Cape Town – A 15-year-old Cape Town girl, believed to be travelling to join Islamic State (ISIS), had become increasingly political over the last month, even confiding in her friends that she would be joining the militant group.

According to media reports the girl had confided to friends that she planned to join ISIS and relatives had noticed she had become increasingly politicised in the last month.

A spokesperson for her family declined to comment.

The teen, believed to be travelling to join ISIS, was stopped from taking a flight in Cape Town, the state security ministry said on Monday. It was SA’s first known detention linked to the militant group.

The ministry said in a statement it was investigating whether ISIS, which has overrun large areas of Syria and Iraq, had a recruitment network in South Africa.

"The family of the young girl has been spoken to and after being debriefed by officials the young girl has been released back into the care of her family," it said.

The teenager had tried to take a domestic flight on Sunday to Johannesburg.

The ministry did not give her name or say where she was heading after that, but the Star newspaper reported she had been planning to fly to Turkey before travelling by road to join ISIS in Syria.

Thousands of people from more than 80 nations, including Britain, other parts of Europe, China and the United States, have joined the ranks of ISIS and other militant groups in Syria and Iraq, many travelling through Turkey.

Young women have joined the group to marry its fighters

The teenager had been stopped at Cape Town International Airport after evidence was found in her bedroom indicating she had been in contact with ISIS recruiters, the ministry said.

It did not give any information on how the girl may have been recruited but said it was concerned about the use of cyber technology by terrorist groups.

‘An exception’

The Cape Town-based Muslim Judicial Council (MJC) believes that the recent incident of a teenager travelling to join the Islamic State (ISIS) is “an exception”.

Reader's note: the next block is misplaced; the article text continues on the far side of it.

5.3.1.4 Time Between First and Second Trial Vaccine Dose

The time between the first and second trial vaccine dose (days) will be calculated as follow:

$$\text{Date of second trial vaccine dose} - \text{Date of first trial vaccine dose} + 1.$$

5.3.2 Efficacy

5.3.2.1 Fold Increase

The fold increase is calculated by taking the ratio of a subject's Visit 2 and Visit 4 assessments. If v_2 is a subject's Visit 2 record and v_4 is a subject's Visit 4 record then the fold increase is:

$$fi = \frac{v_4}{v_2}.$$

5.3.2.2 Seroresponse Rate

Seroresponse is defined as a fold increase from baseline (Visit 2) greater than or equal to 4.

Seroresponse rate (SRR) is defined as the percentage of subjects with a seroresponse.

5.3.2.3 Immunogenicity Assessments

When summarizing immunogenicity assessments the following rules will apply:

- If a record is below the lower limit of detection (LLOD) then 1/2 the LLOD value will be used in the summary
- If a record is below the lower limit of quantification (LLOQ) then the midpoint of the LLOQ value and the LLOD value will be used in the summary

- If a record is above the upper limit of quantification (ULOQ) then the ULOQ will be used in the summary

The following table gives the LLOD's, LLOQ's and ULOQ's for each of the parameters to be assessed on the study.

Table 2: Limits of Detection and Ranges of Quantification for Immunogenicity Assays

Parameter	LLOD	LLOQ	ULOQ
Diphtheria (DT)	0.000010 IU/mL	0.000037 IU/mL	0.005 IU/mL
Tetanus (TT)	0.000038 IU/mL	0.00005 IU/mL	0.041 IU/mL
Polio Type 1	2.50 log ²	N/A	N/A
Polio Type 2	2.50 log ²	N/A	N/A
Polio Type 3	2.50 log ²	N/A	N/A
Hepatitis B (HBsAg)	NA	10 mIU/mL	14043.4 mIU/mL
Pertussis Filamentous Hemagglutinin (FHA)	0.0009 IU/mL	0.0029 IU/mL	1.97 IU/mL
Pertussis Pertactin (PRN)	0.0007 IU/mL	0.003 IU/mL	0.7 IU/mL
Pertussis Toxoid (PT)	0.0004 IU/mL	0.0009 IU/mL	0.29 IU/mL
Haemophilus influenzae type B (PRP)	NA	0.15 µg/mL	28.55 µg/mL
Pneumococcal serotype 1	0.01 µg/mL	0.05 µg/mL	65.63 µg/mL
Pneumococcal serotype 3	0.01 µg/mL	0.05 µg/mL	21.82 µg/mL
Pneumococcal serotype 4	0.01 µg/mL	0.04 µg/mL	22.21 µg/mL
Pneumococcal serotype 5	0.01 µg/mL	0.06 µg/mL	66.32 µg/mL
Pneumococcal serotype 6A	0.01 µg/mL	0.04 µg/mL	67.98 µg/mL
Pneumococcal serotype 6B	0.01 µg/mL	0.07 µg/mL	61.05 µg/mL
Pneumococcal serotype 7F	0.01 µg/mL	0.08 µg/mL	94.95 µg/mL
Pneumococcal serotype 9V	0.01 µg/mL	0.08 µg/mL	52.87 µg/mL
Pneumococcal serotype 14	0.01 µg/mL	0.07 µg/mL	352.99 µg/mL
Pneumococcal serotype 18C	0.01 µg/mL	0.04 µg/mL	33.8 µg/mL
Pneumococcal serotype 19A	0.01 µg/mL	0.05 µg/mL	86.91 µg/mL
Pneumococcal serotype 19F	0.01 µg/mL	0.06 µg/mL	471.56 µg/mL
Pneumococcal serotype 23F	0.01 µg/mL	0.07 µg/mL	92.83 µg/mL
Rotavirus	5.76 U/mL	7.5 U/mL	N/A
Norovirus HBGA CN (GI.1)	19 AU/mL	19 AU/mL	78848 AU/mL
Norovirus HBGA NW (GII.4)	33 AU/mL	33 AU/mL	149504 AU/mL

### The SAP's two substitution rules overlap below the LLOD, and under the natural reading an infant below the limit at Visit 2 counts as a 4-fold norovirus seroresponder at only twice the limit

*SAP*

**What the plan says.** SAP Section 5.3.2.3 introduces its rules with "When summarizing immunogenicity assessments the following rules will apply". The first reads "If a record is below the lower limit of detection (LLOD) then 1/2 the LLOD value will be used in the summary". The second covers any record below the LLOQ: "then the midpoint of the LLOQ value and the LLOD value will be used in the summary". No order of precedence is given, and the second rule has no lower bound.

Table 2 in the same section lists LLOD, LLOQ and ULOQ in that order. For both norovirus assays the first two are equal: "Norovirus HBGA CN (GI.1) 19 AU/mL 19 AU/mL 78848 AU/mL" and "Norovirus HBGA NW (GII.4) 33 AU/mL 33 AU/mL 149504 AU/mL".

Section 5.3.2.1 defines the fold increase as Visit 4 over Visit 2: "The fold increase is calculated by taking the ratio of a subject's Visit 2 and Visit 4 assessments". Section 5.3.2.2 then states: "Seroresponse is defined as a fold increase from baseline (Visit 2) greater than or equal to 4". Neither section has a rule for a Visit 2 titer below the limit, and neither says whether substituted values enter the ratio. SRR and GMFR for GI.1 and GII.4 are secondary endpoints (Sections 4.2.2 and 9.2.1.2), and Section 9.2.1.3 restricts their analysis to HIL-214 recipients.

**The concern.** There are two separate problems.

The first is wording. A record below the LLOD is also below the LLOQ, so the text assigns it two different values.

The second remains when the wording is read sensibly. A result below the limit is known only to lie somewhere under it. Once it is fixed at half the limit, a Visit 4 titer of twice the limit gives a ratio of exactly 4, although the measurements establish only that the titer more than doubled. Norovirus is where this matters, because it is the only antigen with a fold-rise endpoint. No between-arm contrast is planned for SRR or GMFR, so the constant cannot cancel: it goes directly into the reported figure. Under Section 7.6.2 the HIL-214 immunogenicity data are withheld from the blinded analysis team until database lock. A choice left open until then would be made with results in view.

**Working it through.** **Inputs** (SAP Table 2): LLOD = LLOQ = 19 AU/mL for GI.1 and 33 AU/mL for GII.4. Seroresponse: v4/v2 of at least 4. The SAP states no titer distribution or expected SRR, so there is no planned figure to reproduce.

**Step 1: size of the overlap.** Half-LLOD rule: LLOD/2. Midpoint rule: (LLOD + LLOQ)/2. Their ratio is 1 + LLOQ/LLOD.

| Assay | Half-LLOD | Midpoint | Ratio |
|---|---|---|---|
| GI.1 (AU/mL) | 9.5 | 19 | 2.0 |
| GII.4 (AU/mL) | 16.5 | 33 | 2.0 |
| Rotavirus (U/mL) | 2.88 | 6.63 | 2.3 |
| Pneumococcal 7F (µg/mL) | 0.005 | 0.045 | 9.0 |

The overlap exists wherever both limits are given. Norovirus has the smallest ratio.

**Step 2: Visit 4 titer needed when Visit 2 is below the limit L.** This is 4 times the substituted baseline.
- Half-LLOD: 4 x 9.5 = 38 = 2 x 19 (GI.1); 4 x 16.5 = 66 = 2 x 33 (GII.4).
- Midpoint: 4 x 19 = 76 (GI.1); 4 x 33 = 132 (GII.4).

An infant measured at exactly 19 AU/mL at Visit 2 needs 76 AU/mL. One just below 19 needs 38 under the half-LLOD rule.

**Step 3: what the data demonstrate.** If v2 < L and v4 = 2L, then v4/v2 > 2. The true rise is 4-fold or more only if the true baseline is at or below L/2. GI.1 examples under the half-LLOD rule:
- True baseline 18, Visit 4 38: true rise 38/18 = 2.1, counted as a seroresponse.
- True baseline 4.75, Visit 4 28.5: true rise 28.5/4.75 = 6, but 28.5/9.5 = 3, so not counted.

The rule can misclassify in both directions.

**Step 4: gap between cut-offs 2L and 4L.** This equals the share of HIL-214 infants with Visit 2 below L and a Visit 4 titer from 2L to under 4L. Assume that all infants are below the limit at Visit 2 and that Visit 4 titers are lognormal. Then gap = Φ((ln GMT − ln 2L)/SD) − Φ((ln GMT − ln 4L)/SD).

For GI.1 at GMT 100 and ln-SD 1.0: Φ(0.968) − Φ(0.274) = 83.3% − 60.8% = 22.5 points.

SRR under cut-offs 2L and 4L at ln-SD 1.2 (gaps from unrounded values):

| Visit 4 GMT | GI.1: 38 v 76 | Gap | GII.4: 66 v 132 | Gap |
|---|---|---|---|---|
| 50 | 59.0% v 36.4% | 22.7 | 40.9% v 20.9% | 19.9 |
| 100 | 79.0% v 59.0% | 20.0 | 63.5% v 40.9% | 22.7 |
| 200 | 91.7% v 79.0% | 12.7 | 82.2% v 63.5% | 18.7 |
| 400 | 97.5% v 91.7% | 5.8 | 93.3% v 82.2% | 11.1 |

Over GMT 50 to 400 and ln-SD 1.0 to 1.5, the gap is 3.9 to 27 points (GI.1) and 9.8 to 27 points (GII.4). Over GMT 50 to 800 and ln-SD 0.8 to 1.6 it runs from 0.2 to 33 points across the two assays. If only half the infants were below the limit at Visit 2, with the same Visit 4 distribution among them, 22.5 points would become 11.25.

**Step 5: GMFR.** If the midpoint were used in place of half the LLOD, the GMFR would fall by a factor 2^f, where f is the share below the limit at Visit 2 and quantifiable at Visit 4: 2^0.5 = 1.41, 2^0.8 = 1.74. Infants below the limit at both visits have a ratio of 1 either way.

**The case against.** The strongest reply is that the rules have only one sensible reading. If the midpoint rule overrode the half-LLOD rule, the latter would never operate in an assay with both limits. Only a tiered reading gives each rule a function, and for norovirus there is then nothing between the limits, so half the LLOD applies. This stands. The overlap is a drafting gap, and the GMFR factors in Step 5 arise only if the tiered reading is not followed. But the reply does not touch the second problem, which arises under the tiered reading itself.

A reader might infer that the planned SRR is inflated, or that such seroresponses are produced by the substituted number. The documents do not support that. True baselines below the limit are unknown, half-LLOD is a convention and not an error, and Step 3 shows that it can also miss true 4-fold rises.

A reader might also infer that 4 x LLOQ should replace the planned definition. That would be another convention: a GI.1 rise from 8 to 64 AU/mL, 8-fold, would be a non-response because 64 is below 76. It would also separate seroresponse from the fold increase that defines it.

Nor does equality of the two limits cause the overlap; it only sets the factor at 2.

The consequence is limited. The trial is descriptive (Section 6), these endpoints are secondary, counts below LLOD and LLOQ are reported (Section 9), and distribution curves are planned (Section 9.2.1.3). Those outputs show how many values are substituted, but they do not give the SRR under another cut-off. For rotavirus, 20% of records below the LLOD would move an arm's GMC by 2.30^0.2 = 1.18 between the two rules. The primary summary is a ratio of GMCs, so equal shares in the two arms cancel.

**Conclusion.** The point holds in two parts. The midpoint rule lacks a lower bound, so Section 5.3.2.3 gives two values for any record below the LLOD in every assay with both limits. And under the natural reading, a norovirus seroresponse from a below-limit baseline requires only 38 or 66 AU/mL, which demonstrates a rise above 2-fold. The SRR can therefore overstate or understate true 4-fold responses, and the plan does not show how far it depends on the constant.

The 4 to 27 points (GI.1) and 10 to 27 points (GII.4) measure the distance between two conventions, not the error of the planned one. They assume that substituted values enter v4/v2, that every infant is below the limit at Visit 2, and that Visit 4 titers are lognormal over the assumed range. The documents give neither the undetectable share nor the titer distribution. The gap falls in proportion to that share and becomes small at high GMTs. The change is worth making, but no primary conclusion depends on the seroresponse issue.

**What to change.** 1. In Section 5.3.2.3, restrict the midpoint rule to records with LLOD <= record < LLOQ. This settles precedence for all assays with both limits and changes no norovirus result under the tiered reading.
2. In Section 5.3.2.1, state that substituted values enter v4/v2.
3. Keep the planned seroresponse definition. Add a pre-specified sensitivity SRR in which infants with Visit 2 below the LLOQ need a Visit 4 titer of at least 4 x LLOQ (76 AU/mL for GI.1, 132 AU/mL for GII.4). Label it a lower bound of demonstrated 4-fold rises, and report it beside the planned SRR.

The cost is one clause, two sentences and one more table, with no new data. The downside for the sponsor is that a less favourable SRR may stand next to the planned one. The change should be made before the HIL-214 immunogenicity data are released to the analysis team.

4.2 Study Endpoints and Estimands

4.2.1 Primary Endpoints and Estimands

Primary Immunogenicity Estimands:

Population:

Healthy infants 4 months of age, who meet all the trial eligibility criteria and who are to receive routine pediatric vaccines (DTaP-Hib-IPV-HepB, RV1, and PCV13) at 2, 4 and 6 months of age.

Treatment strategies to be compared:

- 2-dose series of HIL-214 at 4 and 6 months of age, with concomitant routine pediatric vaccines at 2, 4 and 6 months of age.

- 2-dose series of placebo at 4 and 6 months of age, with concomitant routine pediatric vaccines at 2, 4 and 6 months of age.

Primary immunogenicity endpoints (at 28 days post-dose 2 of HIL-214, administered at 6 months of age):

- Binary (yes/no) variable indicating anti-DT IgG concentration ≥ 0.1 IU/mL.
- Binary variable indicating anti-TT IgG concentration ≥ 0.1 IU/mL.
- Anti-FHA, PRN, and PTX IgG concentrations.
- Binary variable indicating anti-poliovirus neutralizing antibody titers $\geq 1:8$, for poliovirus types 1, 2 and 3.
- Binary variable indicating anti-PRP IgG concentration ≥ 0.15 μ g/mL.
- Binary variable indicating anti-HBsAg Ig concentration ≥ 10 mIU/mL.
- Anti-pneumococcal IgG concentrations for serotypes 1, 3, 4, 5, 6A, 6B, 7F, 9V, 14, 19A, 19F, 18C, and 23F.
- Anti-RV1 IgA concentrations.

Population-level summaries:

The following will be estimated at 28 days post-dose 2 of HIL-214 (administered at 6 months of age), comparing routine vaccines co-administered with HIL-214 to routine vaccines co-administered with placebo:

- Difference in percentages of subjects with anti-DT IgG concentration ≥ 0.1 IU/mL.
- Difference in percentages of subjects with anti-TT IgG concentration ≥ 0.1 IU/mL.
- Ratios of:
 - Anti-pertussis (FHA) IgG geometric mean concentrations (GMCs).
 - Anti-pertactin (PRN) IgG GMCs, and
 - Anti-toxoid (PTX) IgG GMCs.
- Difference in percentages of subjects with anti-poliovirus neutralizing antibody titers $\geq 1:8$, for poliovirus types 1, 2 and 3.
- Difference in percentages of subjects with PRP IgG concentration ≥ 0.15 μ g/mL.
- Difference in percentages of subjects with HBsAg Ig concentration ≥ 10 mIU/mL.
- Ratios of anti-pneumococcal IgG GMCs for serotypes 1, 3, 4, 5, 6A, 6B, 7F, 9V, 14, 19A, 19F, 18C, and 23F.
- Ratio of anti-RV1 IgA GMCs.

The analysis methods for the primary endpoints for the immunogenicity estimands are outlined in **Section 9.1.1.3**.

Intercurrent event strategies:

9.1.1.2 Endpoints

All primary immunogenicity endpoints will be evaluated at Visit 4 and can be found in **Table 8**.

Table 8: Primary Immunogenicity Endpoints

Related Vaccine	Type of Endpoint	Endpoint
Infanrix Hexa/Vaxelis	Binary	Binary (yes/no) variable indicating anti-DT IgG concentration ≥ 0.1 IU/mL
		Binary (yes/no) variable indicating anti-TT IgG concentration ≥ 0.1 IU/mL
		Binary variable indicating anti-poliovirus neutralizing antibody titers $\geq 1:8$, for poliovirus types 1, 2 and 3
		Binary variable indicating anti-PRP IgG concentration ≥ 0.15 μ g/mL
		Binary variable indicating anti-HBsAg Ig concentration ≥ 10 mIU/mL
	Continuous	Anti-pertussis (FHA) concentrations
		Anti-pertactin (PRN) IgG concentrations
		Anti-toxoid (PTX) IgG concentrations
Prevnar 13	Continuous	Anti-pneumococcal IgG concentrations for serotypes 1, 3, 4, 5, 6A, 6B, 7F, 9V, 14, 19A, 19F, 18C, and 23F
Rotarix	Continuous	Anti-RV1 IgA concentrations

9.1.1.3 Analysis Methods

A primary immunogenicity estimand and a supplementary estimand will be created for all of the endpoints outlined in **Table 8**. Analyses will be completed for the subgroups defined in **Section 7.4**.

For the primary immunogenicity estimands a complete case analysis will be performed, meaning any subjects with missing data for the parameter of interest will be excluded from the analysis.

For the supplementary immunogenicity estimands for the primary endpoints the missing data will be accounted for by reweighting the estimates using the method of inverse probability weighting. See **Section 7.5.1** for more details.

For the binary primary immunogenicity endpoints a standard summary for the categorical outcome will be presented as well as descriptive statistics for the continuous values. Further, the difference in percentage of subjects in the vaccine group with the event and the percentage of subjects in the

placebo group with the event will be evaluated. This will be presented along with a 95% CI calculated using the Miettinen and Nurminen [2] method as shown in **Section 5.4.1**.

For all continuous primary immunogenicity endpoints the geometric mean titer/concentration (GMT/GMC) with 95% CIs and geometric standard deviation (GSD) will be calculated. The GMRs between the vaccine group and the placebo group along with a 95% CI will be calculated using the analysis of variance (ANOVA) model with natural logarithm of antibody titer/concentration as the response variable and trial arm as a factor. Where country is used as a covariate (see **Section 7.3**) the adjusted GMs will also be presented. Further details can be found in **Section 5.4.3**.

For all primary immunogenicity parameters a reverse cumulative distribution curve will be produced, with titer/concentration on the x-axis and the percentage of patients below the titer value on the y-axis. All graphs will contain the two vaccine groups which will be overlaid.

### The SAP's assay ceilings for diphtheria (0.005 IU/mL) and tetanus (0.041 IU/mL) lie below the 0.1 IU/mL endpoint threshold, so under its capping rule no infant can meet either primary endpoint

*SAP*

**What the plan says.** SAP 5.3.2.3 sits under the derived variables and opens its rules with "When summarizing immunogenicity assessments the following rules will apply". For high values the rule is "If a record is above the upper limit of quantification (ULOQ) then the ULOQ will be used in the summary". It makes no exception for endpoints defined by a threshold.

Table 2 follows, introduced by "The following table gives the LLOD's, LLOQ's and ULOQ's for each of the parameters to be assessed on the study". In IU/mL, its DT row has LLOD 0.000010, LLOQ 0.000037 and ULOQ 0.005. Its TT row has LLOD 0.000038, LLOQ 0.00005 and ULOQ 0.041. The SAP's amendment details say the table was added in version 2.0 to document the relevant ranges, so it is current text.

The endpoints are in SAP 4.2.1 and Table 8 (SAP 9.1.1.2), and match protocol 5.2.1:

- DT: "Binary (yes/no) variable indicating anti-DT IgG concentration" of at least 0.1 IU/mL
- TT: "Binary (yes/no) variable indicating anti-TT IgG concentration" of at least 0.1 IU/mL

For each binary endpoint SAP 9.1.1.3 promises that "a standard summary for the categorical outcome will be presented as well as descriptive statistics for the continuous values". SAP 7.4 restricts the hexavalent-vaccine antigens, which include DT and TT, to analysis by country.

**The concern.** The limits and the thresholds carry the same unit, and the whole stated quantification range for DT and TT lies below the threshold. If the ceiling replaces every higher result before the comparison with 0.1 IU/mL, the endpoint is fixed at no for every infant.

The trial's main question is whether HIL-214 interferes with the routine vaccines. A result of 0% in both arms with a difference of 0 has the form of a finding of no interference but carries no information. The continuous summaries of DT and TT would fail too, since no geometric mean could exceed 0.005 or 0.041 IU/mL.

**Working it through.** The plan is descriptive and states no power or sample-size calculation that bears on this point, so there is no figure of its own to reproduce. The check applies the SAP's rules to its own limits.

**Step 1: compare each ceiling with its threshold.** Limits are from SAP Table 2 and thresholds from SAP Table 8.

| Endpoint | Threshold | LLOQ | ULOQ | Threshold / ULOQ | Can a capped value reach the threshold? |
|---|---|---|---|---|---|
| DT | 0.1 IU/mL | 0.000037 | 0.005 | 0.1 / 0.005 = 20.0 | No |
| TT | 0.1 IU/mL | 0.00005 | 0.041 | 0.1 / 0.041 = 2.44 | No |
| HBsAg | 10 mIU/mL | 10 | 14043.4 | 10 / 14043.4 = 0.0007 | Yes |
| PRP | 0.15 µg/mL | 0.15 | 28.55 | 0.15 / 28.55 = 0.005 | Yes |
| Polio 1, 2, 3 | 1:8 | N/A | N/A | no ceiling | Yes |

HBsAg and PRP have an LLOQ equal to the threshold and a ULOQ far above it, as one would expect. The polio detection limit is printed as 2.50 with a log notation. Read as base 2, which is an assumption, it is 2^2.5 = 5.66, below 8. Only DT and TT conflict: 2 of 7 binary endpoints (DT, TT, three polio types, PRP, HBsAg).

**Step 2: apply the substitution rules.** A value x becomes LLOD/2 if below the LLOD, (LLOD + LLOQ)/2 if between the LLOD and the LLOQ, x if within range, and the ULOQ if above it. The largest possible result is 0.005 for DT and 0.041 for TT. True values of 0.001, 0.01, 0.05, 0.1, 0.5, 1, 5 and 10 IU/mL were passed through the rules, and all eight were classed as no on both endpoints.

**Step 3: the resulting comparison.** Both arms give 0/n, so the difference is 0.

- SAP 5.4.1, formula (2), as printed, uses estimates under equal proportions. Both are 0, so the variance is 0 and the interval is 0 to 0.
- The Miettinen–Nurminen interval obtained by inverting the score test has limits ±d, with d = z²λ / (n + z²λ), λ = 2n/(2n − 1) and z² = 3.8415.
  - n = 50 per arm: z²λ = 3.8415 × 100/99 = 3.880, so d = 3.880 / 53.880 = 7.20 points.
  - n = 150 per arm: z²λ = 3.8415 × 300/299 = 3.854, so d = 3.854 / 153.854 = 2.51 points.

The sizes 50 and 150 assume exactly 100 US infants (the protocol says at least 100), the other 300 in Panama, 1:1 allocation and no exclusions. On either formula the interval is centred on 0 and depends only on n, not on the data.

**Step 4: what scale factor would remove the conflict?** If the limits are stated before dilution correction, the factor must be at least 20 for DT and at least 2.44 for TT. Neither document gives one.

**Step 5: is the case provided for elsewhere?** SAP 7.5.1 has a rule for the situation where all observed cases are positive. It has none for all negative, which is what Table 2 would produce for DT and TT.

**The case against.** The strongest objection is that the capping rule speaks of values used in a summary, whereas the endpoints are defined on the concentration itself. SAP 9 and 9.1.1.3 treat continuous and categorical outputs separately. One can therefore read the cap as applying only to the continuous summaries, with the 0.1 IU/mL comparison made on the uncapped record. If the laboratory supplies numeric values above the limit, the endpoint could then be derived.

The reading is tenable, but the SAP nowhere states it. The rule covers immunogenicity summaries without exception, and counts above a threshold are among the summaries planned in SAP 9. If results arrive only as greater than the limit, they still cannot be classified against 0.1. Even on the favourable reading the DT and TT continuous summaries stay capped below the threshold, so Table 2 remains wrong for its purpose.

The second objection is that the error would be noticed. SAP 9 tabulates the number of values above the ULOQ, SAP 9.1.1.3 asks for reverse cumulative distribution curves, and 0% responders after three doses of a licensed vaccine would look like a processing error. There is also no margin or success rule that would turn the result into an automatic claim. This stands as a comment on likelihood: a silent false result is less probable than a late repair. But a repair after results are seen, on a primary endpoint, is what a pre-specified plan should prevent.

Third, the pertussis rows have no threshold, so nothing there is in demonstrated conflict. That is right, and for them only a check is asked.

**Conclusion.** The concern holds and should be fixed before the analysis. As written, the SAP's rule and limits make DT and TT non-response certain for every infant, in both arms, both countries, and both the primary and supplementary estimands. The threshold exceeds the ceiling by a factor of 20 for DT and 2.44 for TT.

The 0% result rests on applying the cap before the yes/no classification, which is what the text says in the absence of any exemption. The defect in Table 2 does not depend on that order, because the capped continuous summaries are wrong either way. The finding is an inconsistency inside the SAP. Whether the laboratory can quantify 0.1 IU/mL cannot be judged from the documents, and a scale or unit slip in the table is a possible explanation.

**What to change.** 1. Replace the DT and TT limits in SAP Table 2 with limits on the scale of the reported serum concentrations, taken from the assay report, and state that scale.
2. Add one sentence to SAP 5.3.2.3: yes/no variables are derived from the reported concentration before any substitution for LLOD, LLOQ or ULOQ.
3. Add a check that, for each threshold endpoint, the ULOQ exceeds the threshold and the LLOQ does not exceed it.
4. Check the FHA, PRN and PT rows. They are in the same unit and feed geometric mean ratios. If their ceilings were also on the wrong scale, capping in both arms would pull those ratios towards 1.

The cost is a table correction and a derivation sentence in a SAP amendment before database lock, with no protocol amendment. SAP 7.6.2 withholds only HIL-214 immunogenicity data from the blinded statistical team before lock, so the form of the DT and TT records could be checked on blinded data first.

Nabeweya Malick, MJC spokesperson, said: “We are all shocked but believe this case is an exception.

She said: "With the influence of technology and the cyber world our children are constantly connected to, we are very concerned that young people, unfortunately, see ISIS members as some sort of heroes."

The government has long been concerned about the radicalisation of South Africa's largely conservative Muslim community and of the country being used as a launching pad for Islamist attacks.

The statement said State Security Minister David Mahlobo "wishes to reassure South Africans that the country will not allow itself to be used as a recruitment platform".

In the mid-1990s, a group of mostly Muslim men set up a vigilante anti-crime group called The People Against Gangsterism and Drugs (Pagad), which carried out a series of attacks at synagogues, gay nightclubs and tourist attractions.

Some security experts said the group had ties with Middle Eastern Islamist groups. A police operation in 1998 largely ended Pagad's attacks.

Briton Samantha Lewthwaite, whose husband Germaine Lindsay was one of the suicide bombers in the 2007 attacks on London's transport system, spent long periods in South Africa from 2008, according to government officials and local media reports.

Lewthwaite, dubbed the “White Widow”, had travelled on a fraudulently acquired South African passport. She is wanted by Kenyan police on terrorism related charges.